I also have to mention that the score is fucking phenomenal. It fits the film like a tailored glove, as well as working perfectly as ambient writing music. I’ve always heralded Jon Brion’s Magnolia score as one of the best scores to write to, but Cliff Martinez’s work on Contagion is definitely giving it a run for its game show money. Fuck the Oscars and their bullshit nominations for Best Original Score. Contagion, Attack the Block and The Skin I Live In could all get together and collectively take out each and every one of the nominees without even breaking a sweat.

Contagion is one of the best films of 2011 and should have secured a Best Picture nomination with ease. Unfortunately it did not as Hollywood seems to be once again enamored with congratulating itself for all the wonderful things it did over the years and nominating such pandering films as The Artist or The Help. Oh wait, they’re always like that. Contagion is slow-paced and could easily be seen as boring to certain people, but for me it remains one of the most enthralling and interesting movies of the year. If you’ve ever been curious how a large-scale viral epidemic would go down, Contagion is the film for you. Highly recommended.

8 comments to Contagion (2011)

  • Contagion becomes a battle between what it is and what it could have been. It satisfies just enough to warrant its existence while frustrating one with its potential. Nice review Will. Nothing special but pretty realistic.

  • Man, I was so frustrated with this film. It just didn’t do much, and felt more like a documentary than a fictional feature film. Not sure if that was Soderbergh’s intent or not, but that’s the way it came across. It felt rushed and unfinished – I mean, what happened with Marion Cotillard’s character in the end…. where did she run off too? – and the Matt Damon sequences felt like they came from a different movie….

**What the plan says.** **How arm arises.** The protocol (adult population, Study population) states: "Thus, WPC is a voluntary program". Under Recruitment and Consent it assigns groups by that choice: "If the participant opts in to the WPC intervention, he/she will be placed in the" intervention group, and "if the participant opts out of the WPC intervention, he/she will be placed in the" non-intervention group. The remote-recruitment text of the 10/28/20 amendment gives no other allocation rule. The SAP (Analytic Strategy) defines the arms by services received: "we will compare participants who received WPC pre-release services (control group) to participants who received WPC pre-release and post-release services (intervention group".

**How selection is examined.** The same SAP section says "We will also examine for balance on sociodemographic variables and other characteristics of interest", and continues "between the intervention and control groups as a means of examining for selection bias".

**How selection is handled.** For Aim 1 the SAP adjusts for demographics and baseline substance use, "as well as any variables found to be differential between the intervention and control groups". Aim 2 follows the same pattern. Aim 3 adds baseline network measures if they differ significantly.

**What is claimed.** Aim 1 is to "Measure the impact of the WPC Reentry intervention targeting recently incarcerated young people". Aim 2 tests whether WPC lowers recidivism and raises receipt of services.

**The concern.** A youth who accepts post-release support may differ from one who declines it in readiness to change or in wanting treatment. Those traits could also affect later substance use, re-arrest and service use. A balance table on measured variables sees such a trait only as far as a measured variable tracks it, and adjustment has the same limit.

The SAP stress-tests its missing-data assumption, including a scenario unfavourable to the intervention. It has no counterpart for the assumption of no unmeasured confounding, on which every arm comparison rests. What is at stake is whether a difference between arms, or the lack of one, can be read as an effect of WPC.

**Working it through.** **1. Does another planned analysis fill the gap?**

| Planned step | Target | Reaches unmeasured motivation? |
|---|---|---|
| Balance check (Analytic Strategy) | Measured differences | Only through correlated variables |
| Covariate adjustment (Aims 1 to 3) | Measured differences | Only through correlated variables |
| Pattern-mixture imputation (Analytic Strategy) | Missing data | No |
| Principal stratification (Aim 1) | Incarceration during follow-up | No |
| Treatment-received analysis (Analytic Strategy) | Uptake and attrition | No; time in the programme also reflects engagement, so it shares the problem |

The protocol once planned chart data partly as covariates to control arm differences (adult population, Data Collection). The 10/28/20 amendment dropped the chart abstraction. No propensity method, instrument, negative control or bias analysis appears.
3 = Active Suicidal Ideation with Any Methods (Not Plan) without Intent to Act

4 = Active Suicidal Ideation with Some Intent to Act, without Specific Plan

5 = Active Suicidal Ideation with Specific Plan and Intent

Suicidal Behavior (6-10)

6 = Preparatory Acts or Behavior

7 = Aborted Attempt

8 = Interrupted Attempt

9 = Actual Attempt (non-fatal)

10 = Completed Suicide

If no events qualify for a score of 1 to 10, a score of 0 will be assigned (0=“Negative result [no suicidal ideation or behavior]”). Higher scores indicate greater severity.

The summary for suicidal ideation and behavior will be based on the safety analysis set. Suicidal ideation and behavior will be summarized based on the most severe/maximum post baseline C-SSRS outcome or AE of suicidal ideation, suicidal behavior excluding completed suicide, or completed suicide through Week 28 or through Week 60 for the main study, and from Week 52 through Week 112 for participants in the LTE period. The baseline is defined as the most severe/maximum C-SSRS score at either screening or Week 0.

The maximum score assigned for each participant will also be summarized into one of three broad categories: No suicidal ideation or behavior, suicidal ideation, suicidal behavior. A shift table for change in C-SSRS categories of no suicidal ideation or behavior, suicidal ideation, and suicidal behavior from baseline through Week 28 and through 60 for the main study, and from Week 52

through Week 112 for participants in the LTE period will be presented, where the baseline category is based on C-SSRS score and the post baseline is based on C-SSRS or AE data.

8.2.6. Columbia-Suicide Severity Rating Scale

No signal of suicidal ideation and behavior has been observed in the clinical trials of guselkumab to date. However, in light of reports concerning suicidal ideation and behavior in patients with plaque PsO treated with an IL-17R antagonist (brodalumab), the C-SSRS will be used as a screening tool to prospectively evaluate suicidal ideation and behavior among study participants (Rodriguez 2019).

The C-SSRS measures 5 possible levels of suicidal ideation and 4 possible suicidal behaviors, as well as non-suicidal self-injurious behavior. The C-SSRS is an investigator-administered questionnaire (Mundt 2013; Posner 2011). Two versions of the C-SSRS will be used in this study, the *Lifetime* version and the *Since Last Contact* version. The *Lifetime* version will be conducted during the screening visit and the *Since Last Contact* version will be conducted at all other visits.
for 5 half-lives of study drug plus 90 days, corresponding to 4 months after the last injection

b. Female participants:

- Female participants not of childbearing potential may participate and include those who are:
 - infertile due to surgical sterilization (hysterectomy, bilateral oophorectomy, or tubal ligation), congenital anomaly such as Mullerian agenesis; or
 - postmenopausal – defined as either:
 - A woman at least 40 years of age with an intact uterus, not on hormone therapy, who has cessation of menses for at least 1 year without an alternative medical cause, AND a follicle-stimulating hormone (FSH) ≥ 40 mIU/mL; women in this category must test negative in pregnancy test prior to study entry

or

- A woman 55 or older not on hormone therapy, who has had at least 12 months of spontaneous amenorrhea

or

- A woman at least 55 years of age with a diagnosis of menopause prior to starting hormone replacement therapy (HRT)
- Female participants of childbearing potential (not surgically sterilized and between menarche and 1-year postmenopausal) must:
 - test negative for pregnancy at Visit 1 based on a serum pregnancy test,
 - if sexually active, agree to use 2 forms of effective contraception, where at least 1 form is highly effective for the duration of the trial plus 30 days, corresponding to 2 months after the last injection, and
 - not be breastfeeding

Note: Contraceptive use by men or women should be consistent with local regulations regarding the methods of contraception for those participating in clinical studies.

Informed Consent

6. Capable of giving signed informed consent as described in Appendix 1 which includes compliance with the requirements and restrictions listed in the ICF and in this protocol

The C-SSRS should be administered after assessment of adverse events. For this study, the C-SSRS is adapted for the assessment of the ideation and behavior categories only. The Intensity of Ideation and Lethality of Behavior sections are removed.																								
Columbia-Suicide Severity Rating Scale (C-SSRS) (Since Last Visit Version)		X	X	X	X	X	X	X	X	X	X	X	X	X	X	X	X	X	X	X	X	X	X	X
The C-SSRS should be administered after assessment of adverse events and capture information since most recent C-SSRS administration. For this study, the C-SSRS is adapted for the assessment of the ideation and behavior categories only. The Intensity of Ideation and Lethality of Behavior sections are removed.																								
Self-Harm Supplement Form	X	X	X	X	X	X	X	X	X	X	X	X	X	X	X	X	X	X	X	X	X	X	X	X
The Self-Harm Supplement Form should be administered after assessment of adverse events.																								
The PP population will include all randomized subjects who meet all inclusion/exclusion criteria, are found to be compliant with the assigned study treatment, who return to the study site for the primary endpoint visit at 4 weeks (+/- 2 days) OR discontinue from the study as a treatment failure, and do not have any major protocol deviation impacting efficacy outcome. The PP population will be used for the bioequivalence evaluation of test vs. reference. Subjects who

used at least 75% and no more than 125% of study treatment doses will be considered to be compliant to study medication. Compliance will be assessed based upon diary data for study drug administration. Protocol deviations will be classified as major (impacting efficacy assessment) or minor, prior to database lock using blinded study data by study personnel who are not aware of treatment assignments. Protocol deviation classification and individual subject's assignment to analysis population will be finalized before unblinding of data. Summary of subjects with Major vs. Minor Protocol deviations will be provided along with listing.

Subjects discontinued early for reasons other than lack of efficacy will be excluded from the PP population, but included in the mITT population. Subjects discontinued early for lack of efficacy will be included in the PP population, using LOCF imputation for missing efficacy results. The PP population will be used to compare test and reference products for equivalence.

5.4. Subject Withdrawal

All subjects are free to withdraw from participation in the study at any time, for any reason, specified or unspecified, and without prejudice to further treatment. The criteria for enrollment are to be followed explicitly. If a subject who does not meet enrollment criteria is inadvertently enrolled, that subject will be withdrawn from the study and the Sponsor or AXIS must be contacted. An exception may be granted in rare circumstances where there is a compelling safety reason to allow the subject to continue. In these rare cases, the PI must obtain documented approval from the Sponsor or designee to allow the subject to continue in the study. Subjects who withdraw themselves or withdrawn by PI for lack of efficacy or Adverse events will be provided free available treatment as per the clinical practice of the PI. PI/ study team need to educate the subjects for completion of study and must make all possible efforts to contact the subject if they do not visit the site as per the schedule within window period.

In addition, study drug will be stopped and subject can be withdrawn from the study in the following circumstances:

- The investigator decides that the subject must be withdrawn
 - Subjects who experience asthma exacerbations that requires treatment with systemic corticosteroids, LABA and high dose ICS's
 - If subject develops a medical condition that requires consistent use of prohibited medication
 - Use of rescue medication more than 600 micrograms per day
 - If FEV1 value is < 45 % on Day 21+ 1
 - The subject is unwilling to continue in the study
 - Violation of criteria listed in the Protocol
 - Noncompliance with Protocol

Nope, consider me disappointed in this one.

    • I liked it because it felt like a documentary. I think that was totally his intention. He wanted to make it hyper-realistic and he succeeded completely. I can understand why you didn’t connect with it because of this, but I think Soderbergh specifically didn’t want to go down the overly dramatized Outbreak path. It didn’t feel rushed or unfinished at all to me. It felt like Cotillard, when she found out the truth about the hand-off, decided to return to the village because she had built up a connection with the people there despite the circumstances.

  • I just saw this last weekend. Solid movie but as Rodney said, it almost felt like a documentary because there is so little emotional connection to the characters. Not sure what the point of the movie was, aside from demonstrating how a highly contagious disease could turn into a deadly pandemic.

    • I think that was the point, just realistically trying to capture the global spread of a virus. It definitely had a documentary feel and that’s what really drew me in. I thought there was enough in each story to care for the characters, but it is definitely detached. I don’t know, I loved it.

      • I think it functions as a document to both how resilient and compassionate humans can be while also noting how easy it would be for societal structures to breakdown. Selfishness is inherent even in the most well intentioned, and those who know this can exploit it. Soderbergh’s documentary-esque approach functions to lower the audience’s perception of the events as fictitious, and underline just how real he believes both the threat of a disease and his mixed view of the human condition.